The October 1967 edition of Michael Heseltine’s Town magazine featured an interview with the fashionable twenty-three year old author Adam Diment. The introduction said that he was:
“Hoping to move from his Fulham Road flat to trendy King’s Road, where his tight pink trousers and matching floral shirt will be more appreciated.”
In the late sixties moving a few hundred yards from one area of west London to another was like travelling to a different country. Diment knew he could afford the expensive move because after the publication of his first novel The Dolly, Dolly Spy, Diment suddenly became the most talked-about author in town. That year Publishers’ Weekly wrote about the novel:
A kinky, cool mod flare that is outrageously entertaining….If you appreciate clever plotting, plenty of excitement, sex at its most uninhibited, a dollop or two of explicit sadism, Adam Diment is a name to remember.
Except he wasn’t, and Diment is almost totally forgotten about these days. He wrote three more books – The Spying Game and The Dolly, Dolly Birds which were both published in 1968 and a fourth novel Think Inc that was published in 1971. After which, suddenly, he completely disappeared from public view.
His four novels, although entertaining romps through the swinging sixties, are hugely dated these days and are peppered with the era’s casual sexism and racism that make the James Bond novels appear as if they were written by Andrea Dworkin.
“Despite her lovely body it was her face which had me hooked. I do not belong to that philistine philosophy which propounds the ‘put a sack over their heads and they’re all the same’ nonsense. I like to watch something pretty and interesting when collecting my oats, and her face is certainly that. At present she was doing a languorous chameleon change from perplexed to pout.” - The Bang Bang Birds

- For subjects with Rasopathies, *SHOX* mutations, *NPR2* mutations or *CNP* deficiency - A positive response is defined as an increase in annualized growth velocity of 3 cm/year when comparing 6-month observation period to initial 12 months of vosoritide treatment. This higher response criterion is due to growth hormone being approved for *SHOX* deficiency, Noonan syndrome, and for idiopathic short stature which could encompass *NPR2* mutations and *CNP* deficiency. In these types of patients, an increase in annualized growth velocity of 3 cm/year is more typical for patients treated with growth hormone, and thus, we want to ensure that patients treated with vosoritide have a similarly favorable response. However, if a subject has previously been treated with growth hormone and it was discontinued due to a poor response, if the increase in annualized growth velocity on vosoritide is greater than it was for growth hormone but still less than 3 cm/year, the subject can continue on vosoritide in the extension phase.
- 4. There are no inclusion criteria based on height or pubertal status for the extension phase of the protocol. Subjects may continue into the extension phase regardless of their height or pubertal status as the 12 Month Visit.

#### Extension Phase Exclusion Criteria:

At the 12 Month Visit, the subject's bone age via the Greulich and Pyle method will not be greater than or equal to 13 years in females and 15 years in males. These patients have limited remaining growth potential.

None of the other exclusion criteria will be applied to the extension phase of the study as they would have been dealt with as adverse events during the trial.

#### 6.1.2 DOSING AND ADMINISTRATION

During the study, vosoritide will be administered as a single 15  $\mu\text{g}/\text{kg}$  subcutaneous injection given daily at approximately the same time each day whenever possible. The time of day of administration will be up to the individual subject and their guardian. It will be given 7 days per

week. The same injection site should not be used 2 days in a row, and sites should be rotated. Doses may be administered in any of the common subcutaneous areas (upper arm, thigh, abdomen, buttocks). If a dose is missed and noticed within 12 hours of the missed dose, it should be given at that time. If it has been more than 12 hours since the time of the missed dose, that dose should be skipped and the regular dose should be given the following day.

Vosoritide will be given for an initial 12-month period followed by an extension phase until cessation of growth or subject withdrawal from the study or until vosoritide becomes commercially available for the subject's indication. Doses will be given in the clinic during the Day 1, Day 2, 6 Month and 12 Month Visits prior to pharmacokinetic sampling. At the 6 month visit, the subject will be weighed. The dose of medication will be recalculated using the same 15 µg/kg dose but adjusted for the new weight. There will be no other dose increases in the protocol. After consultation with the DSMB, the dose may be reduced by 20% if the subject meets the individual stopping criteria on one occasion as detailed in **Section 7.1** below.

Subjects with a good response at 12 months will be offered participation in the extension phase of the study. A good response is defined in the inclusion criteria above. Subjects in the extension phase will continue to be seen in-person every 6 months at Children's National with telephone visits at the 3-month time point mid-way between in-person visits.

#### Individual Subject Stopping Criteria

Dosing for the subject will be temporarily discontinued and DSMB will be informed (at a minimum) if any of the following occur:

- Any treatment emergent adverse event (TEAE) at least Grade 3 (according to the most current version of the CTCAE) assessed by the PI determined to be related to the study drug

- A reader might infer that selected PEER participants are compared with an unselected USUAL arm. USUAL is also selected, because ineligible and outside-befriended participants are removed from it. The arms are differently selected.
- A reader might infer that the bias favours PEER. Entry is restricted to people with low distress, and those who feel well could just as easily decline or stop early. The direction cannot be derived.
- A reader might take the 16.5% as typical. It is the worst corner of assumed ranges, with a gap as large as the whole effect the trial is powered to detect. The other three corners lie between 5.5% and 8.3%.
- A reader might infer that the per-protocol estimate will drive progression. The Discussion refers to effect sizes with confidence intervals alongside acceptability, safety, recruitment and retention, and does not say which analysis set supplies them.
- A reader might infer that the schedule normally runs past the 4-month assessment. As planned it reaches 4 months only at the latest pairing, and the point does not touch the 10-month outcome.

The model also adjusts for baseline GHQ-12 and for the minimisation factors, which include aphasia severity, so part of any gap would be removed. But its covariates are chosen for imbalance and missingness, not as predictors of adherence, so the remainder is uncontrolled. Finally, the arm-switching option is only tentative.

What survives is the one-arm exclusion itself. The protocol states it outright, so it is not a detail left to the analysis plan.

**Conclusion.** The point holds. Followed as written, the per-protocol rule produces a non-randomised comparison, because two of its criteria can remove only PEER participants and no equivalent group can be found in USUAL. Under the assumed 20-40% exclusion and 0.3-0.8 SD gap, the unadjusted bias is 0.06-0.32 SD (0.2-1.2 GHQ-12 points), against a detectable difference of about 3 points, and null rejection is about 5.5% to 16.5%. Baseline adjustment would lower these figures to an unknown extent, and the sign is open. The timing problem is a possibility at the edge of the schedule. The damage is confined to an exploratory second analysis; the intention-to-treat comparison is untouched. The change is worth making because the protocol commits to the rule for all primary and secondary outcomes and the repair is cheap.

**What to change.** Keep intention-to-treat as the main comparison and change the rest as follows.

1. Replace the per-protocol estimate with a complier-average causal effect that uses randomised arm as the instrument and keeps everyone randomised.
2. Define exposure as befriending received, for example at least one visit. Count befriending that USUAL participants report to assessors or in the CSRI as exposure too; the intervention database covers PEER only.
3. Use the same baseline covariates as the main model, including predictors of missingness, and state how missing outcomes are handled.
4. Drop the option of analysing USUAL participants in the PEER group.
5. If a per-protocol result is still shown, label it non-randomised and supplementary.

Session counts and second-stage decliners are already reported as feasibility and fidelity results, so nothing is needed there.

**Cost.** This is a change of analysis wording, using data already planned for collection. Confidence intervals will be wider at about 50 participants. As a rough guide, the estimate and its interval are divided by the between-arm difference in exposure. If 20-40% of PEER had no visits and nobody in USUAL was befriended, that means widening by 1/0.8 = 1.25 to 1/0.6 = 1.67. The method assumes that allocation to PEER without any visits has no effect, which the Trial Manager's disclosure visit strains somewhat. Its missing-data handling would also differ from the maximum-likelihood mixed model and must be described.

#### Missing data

“She was wearing her latest acquisition, bought in a boutique in King’s Road which is a cross between an Eastern bazaar and a rugger scrum. It was very short and covered with overlapping blue and yellow flowers. Over her heart, which was almost visible because it was as low at the breast as it was short at the thighs, was a bright pink heart…as she was so brown, she had given up wearing stockings. Veronica was about as naked as you can get these days without being nicked for indecency.” - The Dolly, Dolly Spy
The books were all thrillers featuring a reluctant spy called Philip McAlpine. The sex-hungry hero was suspiciously similar in appearance to the writer and Diment, it seems, was very happy for this blurred confusion to continue. Especially, the marijuana smoking and the preponderance of girls. Fleet Street seemed genuinely intrigued with the similarity between hero and author and Atticus in the Sunday Times wrote:
Adam Diment is 23; his hero, Philip McAlpine, is based on himself. That is to say he’s tall, good-looking, with a taste for fast cars, planes, girls and pot.
While the Daily Mirror wrote:
McAlpine is the most modern hero in years. He’s hip, he’s hard, he likes birds and, sometimes, marijuana.
On the inside cover of the 1969 edition of The Bang Bang Birds it says that “At present THE DOLLY DOLLY SPY is being filmed with David Hemmings as Philip McAlpine. A Stanley Canter/Desmond Elliott production for release by United Artists”. It’s worth noting that David Hemmings was at the height of his career at this stage – the premier of Blow Up was in October 1967 and both The Charge of the Light Brigade and Barberella were released in 1968.
The film came to nothing and whether filming ever took place or was halted half way through nobody seems to remember. Although there are pictures of Adam seen with David Hemmings and one of the producers Desmond Elliott.
Adam Diment published his final novel Think Inc in 1971 and then completely disappeared without trace. Except for one thing. Last year a few documents relating to Adam Diment (F.A. Diment) were released by the National Archives and amongst them were two anonymous letters written in March 1969 to the department of Exchange Control of the Bank of England.
Both the letters seemed to accuse Adam Diment of some kind of currency swindle involving the export of 2400 dollars which had been paid by the film producer Stanley Canter and one letter even mentions that there were suspicions that it may have been some kind of drug-deal.
Whether the currency swindle was anything to do with the non-completion of the film of The Dolly Dolly Spy or was the cause of Diment’s disappearance, there seems to be no clue. One of the letters, however, imparts the important piece of information that Adam Diment, despite telling Town magazine otherwise, never seemed to have made the move to The King’s Road as he was still living in the tight-pink-trousers-fearing Fulham at 28 Tregunter Road.